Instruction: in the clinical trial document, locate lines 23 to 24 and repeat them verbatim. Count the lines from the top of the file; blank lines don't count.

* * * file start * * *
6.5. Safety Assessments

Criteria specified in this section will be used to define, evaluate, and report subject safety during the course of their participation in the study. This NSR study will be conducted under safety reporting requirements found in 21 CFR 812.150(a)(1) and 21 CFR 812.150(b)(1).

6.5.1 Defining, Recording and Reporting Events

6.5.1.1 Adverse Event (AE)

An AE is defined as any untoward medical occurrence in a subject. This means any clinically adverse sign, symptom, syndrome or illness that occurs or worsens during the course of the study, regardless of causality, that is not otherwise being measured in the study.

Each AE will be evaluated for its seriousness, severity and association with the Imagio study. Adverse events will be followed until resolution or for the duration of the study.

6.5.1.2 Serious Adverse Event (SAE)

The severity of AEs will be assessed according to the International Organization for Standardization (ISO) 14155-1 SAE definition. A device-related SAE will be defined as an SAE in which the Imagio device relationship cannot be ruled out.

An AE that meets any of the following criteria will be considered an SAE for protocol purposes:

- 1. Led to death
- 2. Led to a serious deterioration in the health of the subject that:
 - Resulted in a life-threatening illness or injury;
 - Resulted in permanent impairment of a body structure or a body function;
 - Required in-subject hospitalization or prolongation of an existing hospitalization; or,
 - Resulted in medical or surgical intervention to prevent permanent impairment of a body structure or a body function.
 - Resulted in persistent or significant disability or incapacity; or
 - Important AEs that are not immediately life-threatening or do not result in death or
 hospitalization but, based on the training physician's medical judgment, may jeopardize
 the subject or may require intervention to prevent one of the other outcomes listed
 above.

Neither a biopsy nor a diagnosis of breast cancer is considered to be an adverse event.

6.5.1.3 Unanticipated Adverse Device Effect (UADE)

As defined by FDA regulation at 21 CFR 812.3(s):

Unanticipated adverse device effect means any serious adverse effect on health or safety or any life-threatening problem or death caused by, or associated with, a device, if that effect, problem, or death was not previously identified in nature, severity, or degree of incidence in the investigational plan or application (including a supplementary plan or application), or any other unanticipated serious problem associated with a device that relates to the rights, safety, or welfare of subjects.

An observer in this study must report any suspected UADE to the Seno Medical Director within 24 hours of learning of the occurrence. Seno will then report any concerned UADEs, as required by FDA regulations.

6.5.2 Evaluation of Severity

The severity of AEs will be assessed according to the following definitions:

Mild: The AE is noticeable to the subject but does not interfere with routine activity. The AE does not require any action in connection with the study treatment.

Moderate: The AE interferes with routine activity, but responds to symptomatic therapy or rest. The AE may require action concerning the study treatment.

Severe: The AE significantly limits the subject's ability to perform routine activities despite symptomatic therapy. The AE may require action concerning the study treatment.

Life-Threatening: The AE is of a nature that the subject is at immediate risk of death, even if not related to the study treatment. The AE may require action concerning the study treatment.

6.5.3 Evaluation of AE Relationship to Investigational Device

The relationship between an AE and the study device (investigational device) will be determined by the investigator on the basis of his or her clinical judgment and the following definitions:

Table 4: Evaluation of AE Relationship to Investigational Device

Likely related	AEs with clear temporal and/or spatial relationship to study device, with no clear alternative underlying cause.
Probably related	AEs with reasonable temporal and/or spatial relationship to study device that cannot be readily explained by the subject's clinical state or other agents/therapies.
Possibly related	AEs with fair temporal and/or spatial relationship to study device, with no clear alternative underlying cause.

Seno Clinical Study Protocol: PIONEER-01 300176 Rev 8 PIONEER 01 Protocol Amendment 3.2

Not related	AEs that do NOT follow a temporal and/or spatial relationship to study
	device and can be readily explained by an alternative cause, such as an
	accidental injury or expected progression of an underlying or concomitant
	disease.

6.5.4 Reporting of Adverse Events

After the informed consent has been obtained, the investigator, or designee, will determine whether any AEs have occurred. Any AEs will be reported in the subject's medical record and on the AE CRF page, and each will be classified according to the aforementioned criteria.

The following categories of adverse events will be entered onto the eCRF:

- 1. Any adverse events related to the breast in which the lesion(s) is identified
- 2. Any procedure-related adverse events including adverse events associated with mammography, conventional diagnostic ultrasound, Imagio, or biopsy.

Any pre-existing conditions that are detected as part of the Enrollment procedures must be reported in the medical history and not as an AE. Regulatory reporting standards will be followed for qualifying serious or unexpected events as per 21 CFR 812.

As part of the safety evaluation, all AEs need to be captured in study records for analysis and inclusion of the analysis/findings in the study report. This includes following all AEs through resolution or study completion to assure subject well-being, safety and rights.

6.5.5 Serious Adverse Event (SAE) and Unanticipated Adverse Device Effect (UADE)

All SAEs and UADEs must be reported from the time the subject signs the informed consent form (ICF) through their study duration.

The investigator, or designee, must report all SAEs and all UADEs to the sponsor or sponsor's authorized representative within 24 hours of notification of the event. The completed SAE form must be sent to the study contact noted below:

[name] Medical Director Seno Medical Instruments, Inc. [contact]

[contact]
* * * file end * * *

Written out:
As defined by FDA regulation at 21 CFR 812.3(s):

Unanticipated adverse device effect means any serious adverse effect on health or safety or any life-threatening problem or death caused by, or associated with, a device, if that effect, problem, or death was not previously identified in nature, severity, or degree of incidence in the investigational plan or application (including a supplementary plan or application), or any other unanticipated serious problem associated with a device that relates to the rights, safety, or welfare of subjects.